The concept of stress distribution in complex structures seems appropiate in relation to external hexagon, internal hexagon and Morse taper connection systems. This implants when submitted to axial loading showed similar stress values. However, oblique load increases the stress on prosthetic components and alveolar bone while internal connection presents more favorable stress distribution than external connection system and even that the offset placements show the benefit of decreasing the bone stress, the offset placement provided no advantage for the stress decreasing in the in-line placement because the stresses at cortical and trabecular bones around the implant was similar with aligned or offset placements [11,15].
Different methodologies evaluating the relation among different configurations in implant-supported prostheses showed that the internal hexagon and Morse taper connections did not reduce the microstrain around implants although the type of implant connection system did not have direct influence on the stress distribution for axial loading, the cantilever length showed direct influence on stress distribution and under vertical load applied at center or away from the center of the implant, the internal hexagon showed the least stress concentration when compared to external hexagon configuration [9,19,20].
However, a finite element analysis for single-unit implant restoration suggests that the off-axis loading provides a significant contribution to increase stress at implant/cortical bone interface, and the distance off-axis at which the force is exerted is also a significant factor . In agreement, 3D-finite element study showed that oblique force produces more stress than vertical force. Non-rigid connector resulted in decrease in stress at prosthesis and increase at alveolar crest under progressive loading (180, 180, 120, 120, 80 N on the first and second molars, premolar and canine, respectively) and simultaneous loading (100, 100, 100, 100, 100 N on the same teeth, respectively) .
According to bone physiology theory, bones under mechanical loads adapt their resistance to load applied by means of modeling/remodeling, condition that may be applied to the alveolar bone surrounding of dental implant. The response to mechanical stress below a certain threshold strengthens the bone by increasing of the density or apposition of boné, and the fatigue micro-damage resulting in bone resorption may be due to mechanical force beyond this threshold. Although the results are conflicting, animal experimental studies have shown that occlusal load might result in marginal bone loss around dental implants or complete loss of osseointegration . In addition, the rehabilitation with dental implant treatment is often improved when implants are placed in dense alveolar bone, the number of supporting implants are increased, the implant placement configuration reduces the negative effect of bending moment, and when the prosthesis is placed in clinical use .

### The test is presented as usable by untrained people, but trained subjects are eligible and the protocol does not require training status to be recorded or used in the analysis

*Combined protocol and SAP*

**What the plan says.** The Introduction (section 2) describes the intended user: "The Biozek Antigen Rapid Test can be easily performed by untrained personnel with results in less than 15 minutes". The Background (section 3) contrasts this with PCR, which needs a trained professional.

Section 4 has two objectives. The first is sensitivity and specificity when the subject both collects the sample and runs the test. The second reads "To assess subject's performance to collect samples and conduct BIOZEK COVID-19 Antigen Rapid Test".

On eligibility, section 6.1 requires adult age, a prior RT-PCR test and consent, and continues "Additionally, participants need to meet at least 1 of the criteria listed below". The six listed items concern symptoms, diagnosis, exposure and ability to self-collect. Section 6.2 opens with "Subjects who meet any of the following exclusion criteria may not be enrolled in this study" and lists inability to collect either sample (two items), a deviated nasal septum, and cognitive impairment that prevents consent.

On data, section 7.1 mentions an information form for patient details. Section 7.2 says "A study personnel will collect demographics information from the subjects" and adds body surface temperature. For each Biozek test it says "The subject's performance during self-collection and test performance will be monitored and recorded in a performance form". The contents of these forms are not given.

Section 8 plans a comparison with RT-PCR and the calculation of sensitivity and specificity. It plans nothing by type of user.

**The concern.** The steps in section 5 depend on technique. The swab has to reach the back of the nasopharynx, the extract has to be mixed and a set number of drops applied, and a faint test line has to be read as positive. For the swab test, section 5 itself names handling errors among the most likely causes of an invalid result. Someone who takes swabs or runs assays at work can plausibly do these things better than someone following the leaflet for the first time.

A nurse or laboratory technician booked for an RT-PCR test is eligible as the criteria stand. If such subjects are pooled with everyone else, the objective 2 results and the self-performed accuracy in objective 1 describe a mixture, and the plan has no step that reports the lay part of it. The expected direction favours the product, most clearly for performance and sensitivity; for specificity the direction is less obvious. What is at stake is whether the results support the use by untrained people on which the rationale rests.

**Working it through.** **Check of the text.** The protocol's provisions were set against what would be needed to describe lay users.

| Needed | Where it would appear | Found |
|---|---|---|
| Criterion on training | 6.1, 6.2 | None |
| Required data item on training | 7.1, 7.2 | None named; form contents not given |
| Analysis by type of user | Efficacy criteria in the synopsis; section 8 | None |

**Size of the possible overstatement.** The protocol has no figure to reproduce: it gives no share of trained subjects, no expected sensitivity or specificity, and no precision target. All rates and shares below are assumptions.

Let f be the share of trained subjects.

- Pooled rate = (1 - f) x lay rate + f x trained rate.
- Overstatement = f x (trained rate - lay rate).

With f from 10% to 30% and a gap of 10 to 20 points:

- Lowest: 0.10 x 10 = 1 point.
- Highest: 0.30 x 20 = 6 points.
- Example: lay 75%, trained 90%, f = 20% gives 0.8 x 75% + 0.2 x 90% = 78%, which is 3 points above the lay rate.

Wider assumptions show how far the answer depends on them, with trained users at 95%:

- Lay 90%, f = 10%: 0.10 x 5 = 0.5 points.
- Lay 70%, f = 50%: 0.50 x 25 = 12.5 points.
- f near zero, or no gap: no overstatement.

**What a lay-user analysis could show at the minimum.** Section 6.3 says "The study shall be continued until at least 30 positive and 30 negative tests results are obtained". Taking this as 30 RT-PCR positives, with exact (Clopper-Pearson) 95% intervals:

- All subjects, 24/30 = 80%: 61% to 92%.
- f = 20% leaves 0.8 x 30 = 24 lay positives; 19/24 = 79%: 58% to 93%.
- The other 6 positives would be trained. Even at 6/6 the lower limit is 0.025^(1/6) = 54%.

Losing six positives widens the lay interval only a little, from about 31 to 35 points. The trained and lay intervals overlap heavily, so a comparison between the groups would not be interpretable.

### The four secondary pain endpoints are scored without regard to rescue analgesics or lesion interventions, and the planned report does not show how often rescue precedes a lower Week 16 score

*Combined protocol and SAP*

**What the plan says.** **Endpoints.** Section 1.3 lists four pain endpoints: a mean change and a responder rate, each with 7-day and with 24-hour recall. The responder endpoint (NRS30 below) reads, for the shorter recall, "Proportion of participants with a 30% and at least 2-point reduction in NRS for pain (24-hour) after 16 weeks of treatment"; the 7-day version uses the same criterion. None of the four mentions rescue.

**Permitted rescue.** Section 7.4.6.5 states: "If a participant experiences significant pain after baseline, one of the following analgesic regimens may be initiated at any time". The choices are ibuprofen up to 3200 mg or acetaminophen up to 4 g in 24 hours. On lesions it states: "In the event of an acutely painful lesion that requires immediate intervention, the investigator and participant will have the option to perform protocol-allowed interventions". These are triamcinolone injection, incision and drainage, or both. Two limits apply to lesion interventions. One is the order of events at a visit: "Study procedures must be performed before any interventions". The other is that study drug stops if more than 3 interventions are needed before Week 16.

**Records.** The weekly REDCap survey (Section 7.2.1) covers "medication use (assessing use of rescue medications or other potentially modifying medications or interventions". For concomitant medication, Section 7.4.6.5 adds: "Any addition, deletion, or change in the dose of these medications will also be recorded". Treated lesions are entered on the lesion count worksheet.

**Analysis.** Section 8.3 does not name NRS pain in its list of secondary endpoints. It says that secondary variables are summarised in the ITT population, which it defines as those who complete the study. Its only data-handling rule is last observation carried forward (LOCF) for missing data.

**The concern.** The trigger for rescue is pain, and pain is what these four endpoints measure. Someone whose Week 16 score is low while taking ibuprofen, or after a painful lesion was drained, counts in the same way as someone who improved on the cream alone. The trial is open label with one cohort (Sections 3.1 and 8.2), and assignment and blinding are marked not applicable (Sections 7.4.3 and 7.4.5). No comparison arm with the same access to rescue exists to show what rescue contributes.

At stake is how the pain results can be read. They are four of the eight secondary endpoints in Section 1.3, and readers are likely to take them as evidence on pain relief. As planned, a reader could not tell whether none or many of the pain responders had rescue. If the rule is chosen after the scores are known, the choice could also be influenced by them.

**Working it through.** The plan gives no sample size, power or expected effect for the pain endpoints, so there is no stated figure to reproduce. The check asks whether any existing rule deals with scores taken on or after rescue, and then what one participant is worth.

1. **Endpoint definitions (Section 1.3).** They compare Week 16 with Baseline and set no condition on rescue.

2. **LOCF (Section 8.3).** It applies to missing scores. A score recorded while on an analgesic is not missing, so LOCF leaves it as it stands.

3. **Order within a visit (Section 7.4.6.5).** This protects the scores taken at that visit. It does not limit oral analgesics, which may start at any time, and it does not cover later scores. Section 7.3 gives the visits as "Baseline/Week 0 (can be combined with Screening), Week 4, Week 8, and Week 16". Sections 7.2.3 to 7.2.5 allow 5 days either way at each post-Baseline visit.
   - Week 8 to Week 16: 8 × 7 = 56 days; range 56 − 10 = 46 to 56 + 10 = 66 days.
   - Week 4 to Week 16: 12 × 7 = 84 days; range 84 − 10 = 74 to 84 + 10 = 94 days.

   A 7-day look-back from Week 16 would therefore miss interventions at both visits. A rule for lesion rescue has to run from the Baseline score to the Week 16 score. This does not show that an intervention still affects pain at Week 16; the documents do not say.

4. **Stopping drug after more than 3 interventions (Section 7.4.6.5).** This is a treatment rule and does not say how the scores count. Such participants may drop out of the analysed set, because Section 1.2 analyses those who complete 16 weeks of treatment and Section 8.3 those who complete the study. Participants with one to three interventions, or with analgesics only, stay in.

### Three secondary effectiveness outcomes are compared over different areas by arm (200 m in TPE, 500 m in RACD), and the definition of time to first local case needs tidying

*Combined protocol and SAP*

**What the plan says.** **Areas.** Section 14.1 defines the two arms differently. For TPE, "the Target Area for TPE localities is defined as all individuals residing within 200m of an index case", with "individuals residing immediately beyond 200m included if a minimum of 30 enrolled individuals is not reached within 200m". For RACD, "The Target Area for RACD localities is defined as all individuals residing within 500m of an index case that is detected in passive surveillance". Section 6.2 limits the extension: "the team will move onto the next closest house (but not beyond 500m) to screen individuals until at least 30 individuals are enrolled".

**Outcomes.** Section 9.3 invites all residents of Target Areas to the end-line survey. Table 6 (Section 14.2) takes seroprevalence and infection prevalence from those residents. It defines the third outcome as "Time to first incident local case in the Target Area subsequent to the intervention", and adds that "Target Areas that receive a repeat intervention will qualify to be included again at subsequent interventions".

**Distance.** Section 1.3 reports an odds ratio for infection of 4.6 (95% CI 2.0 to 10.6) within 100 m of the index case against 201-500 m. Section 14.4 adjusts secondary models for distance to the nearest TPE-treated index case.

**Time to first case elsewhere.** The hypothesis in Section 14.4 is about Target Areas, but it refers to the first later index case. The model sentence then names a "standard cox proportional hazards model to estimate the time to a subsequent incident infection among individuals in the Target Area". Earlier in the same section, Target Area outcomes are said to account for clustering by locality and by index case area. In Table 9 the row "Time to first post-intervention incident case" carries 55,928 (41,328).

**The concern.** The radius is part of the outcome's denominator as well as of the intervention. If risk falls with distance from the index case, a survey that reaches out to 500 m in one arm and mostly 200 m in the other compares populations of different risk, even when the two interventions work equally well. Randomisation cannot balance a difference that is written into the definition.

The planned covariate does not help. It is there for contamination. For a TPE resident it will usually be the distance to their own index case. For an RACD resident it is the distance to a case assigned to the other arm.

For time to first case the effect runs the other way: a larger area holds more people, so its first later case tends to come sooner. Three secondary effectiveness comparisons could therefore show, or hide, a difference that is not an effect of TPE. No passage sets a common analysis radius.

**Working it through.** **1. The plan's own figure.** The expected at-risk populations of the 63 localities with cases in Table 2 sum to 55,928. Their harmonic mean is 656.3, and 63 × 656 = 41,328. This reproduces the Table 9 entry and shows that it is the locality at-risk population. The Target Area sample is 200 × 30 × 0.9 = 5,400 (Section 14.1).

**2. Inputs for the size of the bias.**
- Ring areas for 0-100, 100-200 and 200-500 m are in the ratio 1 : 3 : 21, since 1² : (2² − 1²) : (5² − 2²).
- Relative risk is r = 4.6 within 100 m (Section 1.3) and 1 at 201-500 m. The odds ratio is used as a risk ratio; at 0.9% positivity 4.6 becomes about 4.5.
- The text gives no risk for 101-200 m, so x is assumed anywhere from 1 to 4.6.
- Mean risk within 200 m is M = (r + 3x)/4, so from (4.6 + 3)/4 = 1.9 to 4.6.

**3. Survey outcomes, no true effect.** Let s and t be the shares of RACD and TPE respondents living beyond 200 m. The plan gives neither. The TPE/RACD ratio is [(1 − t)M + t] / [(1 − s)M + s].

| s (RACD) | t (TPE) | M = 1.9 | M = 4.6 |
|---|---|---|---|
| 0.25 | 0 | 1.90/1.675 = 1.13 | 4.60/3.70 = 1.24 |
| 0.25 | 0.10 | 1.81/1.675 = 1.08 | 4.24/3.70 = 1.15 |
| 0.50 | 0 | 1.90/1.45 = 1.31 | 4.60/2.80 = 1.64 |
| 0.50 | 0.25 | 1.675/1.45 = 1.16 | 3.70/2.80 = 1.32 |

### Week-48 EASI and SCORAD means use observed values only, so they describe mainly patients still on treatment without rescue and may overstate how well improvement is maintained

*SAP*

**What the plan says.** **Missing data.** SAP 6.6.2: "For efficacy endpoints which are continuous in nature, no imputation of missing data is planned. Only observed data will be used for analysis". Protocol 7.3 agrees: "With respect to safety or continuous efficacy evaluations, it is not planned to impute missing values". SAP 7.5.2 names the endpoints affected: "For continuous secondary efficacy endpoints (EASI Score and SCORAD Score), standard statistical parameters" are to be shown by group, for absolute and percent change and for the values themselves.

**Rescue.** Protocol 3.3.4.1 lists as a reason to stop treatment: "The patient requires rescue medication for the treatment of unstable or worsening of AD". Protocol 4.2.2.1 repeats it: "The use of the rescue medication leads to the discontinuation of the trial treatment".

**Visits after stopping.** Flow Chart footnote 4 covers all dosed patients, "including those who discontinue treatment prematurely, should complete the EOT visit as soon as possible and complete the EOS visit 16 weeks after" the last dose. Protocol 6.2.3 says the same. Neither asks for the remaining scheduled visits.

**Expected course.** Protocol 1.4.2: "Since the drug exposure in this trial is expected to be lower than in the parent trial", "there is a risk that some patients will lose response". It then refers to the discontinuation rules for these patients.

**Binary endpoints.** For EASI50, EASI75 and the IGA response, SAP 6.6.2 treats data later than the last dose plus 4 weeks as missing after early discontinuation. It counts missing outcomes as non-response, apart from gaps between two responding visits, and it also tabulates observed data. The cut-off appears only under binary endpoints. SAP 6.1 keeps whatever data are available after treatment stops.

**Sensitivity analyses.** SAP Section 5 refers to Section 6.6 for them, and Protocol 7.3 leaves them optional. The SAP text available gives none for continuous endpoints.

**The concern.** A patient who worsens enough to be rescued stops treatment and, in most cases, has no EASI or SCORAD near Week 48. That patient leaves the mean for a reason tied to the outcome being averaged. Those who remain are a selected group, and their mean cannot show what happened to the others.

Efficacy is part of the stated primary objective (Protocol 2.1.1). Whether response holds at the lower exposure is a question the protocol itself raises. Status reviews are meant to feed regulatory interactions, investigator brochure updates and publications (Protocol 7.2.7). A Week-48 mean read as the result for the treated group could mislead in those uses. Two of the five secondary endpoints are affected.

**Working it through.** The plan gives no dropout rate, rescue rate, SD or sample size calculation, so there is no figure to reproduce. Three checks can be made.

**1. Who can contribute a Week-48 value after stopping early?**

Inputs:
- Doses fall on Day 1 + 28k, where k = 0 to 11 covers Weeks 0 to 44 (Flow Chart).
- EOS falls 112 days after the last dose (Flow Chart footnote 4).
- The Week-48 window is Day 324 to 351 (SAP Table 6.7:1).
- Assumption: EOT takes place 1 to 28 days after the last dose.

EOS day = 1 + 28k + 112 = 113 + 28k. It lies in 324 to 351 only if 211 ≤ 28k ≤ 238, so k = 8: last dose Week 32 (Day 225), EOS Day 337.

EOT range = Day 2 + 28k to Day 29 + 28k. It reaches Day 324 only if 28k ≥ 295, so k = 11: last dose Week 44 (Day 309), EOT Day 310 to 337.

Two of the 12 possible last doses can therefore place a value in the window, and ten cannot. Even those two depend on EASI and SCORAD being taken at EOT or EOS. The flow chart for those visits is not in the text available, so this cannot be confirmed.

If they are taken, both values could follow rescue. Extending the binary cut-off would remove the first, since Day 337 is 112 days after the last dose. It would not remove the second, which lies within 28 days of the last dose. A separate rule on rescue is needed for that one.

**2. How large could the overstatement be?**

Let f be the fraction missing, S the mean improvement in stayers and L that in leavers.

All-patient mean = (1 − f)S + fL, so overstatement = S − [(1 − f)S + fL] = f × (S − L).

An in vivo study showed that the amount of peri-implant crestal bone changes significantly among all time-phase pairs for all implant-abutment connection, being greater in the healing phase than in loading phases. However, the peri-implant crestal bone change did not differ significantly among the types of implant-abutment connections during the healing phase and loading phases. This retrospective clinical study reveals that the design of the implant-abutment connection appears to have no significant impact on short-term peri-implant crestal bone change . An interesting approach made in a previous work showed that the tension around the implants increases with the decrease in the number and distribution of implants in implant-supported partial fixed dental prostheses for the anterior maxilla .
In clinical studies, an combination between loading conditions and marginal bone loss around dental implants or complete loss of osseointegration has been stated, but a causative factor was not shown and the number of implants with different configurations has been responsible by the different stress concentration levels, resulting in different changes at alveolar bone during the healing phase are different facts that could be considered as a possible limitation of this in vitro study which would be the reason for further studies on the subject [23,25].
The following conclusions may be considered: (1) Implants linearly aligned promoted similar effects on the stress in partial fixed prosthesis when the teeth were submitted to axial or oblique loads. (2) Qualitative analysis showed similar stress distributions, and quantitative analysis showed similar values for T and Nf in all associations.